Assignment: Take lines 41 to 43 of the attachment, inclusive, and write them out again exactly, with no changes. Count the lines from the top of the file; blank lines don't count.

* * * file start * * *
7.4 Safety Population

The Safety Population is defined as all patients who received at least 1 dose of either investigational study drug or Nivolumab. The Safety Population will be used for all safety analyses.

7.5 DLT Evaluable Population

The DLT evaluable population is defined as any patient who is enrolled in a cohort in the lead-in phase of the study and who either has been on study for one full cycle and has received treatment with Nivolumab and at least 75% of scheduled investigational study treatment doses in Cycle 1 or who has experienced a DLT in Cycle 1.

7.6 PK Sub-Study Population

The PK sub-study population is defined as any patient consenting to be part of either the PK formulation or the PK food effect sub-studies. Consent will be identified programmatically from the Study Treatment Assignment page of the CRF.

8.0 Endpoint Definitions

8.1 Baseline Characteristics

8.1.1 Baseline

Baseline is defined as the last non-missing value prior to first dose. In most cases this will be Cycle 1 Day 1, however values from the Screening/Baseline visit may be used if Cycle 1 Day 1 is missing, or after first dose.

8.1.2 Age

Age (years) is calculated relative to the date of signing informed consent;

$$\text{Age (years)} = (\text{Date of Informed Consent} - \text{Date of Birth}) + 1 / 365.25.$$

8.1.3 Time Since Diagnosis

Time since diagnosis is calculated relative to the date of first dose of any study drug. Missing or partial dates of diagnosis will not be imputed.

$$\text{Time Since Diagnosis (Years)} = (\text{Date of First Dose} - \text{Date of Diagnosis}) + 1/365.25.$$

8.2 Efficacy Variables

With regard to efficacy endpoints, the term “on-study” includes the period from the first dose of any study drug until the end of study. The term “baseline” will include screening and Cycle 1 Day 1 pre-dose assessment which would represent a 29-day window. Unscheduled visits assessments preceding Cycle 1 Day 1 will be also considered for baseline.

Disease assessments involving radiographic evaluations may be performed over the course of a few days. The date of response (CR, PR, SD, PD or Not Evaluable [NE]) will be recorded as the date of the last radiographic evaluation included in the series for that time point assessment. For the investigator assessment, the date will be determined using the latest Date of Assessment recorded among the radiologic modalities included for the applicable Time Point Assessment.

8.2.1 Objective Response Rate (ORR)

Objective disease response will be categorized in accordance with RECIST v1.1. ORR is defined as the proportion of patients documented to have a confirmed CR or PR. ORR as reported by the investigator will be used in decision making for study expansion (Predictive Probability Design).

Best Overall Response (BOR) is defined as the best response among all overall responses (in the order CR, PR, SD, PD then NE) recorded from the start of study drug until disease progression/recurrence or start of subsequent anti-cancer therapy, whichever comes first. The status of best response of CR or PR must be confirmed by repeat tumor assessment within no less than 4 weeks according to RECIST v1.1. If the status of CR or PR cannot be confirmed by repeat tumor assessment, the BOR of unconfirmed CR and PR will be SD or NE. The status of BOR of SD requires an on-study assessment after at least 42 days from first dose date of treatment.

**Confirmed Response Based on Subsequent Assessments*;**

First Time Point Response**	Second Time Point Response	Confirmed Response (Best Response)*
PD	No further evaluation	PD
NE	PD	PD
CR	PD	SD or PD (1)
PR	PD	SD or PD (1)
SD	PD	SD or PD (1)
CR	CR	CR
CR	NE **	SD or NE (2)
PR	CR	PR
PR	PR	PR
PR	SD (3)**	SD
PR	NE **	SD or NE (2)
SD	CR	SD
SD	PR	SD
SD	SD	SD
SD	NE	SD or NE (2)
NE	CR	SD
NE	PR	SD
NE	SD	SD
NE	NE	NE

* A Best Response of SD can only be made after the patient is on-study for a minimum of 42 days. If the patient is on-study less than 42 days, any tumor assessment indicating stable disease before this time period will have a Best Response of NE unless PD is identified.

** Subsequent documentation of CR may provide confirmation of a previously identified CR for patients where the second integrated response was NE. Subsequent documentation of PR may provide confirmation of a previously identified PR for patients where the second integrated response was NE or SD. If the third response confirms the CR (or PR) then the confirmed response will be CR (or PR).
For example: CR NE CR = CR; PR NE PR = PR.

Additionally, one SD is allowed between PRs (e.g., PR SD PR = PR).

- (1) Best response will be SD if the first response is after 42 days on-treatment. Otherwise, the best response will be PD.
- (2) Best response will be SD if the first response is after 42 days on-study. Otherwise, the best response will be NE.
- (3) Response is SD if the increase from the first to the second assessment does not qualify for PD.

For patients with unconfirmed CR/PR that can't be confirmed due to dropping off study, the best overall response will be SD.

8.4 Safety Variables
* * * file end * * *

NE	PR	SD
NE	SD	SD
NE	NE	NE